Confidence in public speaking is an important tool for your elementary school child to have. In fact, the benefits of public speaking can even contribute to your child’s success in the future, says experts over at Public Speaking Power. According to the website, knowing how to deliver an impactful speech could go a long way in career development and business growth. Some of the benefits include:
An increase in self confidence
Children find their self-assurance and poise dramatically increased as they begin to grow their communicative skill. Learning how to talk in public will help your child to connect better with others and it will teach them how to gauge people’s reactions and adjust accordingly. Learning how to deliver a speech will go a long way towards boosting your child’s ability to hold a conversation.
Grow in leadership
Good leaders have mastered the art of communicating with their people. Great leaders know how to inspire and motivate the people they are leading, and learning to master the art of public speaking can definitely help with that. The best public speakers of our time has gone on to become presidents, heads of corporations and people of great influence.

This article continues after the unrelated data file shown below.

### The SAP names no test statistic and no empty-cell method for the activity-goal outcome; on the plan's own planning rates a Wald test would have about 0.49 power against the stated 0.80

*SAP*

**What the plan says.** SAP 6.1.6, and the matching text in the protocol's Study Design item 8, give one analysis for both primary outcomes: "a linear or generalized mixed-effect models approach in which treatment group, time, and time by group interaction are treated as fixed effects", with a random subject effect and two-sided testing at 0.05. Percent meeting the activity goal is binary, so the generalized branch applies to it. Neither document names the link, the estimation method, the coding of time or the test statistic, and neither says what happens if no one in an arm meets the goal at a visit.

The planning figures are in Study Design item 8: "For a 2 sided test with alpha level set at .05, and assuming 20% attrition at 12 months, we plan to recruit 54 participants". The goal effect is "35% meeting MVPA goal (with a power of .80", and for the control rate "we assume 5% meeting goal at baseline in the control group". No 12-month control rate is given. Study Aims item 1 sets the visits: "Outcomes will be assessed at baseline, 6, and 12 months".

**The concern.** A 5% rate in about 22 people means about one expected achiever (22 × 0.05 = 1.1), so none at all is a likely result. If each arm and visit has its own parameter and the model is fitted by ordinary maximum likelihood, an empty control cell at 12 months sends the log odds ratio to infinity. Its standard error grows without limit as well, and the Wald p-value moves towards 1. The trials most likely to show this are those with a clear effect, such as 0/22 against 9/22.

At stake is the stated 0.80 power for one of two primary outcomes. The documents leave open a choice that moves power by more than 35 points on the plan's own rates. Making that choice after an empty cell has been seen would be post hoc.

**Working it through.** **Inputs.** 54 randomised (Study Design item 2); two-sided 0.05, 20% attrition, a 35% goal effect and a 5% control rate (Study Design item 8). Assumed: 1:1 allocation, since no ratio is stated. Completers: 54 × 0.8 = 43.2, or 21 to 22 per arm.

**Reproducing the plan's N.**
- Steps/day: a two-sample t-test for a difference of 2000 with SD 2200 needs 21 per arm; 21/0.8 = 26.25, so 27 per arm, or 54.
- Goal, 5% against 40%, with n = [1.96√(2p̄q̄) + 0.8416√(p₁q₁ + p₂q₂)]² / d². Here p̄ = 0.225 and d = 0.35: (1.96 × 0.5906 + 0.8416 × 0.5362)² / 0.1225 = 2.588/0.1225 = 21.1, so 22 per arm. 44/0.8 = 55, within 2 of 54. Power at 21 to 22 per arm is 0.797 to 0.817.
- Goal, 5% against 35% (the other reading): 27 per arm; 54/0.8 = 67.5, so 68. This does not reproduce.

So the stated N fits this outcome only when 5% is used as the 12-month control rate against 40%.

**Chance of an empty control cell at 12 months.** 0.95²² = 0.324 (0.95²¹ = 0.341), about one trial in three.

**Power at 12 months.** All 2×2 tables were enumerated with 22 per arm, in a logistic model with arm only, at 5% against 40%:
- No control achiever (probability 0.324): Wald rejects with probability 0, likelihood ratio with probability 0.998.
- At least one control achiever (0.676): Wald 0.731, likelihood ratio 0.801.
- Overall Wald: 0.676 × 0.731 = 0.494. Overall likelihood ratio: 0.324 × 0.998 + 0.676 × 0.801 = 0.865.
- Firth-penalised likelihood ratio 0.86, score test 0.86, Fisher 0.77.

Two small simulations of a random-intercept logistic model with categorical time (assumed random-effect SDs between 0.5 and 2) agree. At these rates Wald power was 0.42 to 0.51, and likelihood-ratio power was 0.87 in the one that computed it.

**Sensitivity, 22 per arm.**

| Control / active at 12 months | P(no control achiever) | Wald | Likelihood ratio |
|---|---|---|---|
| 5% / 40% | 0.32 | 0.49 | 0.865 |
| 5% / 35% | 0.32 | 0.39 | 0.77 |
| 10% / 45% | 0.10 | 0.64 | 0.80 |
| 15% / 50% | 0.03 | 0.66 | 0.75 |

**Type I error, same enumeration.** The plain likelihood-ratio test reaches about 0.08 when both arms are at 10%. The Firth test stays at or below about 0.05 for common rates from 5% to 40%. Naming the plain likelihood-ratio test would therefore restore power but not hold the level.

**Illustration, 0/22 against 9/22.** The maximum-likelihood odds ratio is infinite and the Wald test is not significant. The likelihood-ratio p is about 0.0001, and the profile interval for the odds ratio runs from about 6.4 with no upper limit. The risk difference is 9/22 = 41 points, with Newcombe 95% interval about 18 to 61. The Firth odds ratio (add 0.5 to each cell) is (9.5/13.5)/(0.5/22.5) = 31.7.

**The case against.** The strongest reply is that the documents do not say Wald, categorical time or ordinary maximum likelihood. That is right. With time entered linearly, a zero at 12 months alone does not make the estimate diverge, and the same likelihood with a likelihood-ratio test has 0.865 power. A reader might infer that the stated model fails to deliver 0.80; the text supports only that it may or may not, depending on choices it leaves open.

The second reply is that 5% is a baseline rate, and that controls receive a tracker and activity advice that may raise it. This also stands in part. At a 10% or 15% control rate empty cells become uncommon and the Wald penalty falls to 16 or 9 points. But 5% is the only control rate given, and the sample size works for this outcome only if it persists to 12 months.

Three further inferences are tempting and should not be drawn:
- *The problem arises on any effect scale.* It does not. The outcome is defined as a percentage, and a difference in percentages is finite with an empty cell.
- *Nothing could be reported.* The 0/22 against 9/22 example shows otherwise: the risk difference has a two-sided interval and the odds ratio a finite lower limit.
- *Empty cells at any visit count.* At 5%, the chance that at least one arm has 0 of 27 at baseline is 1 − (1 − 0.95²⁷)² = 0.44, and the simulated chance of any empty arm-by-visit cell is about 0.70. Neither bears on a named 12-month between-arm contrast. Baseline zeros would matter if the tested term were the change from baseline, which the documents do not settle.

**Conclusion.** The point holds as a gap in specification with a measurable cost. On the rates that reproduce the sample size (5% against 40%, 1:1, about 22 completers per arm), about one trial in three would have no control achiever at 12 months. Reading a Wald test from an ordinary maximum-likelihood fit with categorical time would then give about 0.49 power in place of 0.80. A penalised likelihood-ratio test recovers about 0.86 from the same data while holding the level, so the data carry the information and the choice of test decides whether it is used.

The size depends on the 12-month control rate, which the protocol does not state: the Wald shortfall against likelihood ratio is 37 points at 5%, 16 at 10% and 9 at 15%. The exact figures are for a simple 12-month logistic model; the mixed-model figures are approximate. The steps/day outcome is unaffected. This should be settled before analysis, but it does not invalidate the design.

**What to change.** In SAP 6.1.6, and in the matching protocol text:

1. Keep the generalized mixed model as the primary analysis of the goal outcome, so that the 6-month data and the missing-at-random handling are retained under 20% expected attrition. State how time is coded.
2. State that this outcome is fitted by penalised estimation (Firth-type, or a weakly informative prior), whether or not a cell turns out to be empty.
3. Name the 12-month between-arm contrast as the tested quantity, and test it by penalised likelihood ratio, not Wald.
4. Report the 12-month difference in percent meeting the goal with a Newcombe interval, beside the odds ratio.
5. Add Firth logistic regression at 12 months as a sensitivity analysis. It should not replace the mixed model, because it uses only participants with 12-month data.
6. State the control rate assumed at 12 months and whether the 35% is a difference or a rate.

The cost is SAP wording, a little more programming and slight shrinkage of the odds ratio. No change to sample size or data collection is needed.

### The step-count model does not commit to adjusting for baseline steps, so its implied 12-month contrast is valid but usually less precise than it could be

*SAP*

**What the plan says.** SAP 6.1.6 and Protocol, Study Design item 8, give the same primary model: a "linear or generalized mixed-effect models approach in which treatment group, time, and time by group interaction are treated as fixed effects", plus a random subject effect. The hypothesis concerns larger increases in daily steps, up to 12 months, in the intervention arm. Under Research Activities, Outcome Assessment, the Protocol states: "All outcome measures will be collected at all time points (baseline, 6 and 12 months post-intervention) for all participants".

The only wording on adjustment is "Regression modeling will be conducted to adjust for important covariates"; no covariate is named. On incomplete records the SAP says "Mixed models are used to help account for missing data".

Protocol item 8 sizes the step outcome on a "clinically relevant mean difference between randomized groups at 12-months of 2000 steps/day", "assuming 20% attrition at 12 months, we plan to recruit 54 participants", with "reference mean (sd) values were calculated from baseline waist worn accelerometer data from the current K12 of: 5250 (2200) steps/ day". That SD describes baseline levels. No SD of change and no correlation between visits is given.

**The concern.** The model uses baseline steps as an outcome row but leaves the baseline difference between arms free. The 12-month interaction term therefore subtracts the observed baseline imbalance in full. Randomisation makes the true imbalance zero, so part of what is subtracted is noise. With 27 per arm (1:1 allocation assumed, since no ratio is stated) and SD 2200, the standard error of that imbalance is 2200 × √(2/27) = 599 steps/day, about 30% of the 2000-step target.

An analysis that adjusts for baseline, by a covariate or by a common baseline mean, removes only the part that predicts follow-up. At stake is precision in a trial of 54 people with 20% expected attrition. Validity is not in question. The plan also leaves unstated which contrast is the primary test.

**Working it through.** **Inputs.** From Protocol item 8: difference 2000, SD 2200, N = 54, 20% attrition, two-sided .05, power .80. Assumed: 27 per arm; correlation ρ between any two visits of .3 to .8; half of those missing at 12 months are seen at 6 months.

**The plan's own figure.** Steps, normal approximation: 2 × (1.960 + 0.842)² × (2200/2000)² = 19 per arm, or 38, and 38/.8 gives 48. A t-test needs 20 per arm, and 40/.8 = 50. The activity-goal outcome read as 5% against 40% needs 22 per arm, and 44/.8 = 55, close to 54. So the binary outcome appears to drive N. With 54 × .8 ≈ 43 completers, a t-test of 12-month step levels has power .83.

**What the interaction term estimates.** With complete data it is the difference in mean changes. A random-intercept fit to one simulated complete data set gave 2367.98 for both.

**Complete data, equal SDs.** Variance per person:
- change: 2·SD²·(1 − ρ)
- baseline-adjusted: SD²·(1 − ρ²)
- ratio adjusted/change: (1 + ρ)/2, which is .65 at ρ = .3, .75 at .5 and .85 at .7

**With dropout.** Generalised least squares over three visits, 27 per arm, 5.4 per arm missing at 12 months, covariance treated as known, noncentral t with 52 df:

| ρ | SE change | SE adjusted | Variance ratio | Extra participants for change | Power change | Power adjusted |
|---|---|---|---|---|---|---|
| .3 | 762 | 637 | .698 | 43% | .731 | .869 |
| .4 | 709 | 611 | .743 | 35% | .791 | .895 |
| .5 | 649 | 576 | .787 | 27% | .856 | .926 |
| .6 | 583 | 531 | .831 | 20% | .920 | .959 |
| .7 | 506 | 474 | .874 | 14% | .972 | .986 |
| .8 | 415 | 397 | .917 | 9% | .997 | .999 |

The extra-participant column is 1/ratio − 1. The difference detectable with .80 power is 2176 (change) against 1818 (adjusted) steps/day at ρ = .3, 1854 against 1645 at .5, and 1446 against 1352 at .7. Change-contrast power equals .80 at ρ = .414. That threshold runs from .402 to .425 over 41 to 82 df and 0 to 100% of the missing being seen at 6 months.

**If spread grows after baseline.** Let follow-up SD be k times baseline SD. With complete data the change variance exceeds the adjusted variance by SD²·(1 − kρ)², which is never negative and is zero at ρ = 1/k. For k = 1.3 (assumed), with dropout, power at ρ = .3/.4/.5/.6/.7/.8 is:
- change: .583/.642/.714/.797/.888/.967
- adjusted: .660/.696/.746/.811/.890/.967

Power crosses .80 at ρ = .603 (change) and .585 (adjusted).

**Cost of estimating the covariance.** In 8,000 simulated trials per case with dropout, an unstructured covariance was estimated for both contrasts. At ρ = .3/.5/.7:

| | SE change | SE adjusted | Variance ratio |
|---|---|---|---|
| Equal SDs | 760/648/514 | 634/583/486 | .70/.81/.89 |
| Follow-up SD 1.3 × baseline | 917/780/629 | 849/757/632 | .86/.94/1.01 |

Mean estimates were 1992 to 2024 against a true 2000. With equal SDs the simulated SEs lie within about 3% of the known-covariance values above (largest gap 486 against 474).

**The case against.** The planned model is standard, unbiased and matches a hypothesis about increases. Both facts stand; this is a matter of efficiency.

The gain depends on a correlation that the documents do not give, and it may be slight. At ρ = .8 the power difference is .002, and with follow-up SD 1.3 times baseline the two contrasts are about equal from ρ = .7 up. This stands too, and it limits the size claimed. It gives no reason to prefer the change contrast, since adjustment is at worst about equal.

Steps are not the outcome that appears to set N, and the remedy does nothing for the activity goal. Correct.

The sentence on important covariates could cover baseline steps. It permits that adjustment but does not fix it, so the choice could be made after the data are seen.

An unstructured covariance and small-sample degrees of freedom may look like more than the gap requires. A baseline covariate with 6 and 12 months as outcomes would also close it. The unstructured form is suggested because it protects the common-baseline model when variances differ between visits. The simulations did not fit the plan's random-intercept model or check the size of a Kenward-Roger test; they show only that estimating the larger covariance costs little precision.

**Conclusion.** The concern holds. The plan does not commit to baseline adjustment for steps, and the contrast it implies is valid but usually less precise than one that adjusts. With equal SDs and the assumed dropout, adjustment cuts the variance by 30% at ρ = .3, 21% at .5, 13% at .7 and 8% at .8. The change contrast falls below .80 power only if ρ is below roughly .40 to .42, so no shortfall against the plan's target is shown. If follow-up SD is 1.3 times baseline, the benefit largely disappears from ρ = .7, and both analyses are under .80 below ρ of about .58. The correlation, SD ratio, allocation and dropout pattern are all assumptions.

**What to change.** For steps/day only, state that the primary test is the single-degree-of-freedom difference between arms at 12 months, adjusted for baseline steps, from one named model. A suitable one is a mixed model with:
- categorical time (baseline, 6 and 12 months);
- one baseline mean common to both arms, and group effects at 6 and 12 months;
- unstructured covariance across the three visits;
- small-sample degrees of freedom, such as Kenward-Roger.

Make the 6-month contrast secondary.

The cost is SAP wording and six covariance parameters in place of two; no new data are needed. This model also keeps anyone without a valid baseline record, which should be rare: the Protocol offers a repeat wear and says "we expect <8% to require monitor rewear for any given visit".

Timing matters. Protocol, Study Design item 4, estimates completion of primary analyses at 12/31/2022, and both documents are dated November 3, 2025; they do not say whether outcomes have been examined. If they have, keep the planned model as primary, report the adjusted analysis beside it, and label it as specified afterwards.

Be heard in a crowd
Learning how to address a crowd could set you apart from the masses. Help your child to stand out, by honing those speaking skills! A confident speaker will usually be the first one to grab an opportunity, when others are to shy to stand up and speak. Remind them that a fearless, thoughtful and confident public speaker has the ability to influence people’s mindsets and decisions.
Ways to teach public speaking to children
The fear and overwhelm of speaking in public can be overcome by teaching your child a few very simple tricks. These tips will help them to communicate effectively, address a large group of people with confidence and will even come in handy when they need to present school projects in class.
Make it fun
Experts at Public Speaking Power share that by creating a fun buzz around public speaking can automatically set your child at ease. Instead of putting a lot of emphasis on the need to do the task well, rather focus on making it a game and something that they need not be frightened of failing at. They even suggest getting rid of the term “public speaking” altogether, and rather naming the activity something that sounds a bit less intimidating. The more at ease your child is, the better the results.
Break into groups
Younger children fare better in smaller groups, where the attention is limited, rather than getting up in front of an entire class. By breaking into groups, you could have them present to only one person at a time. Gradually increase the size of their audience, to create an atmosphere that is less threatening and scary.
Make use of props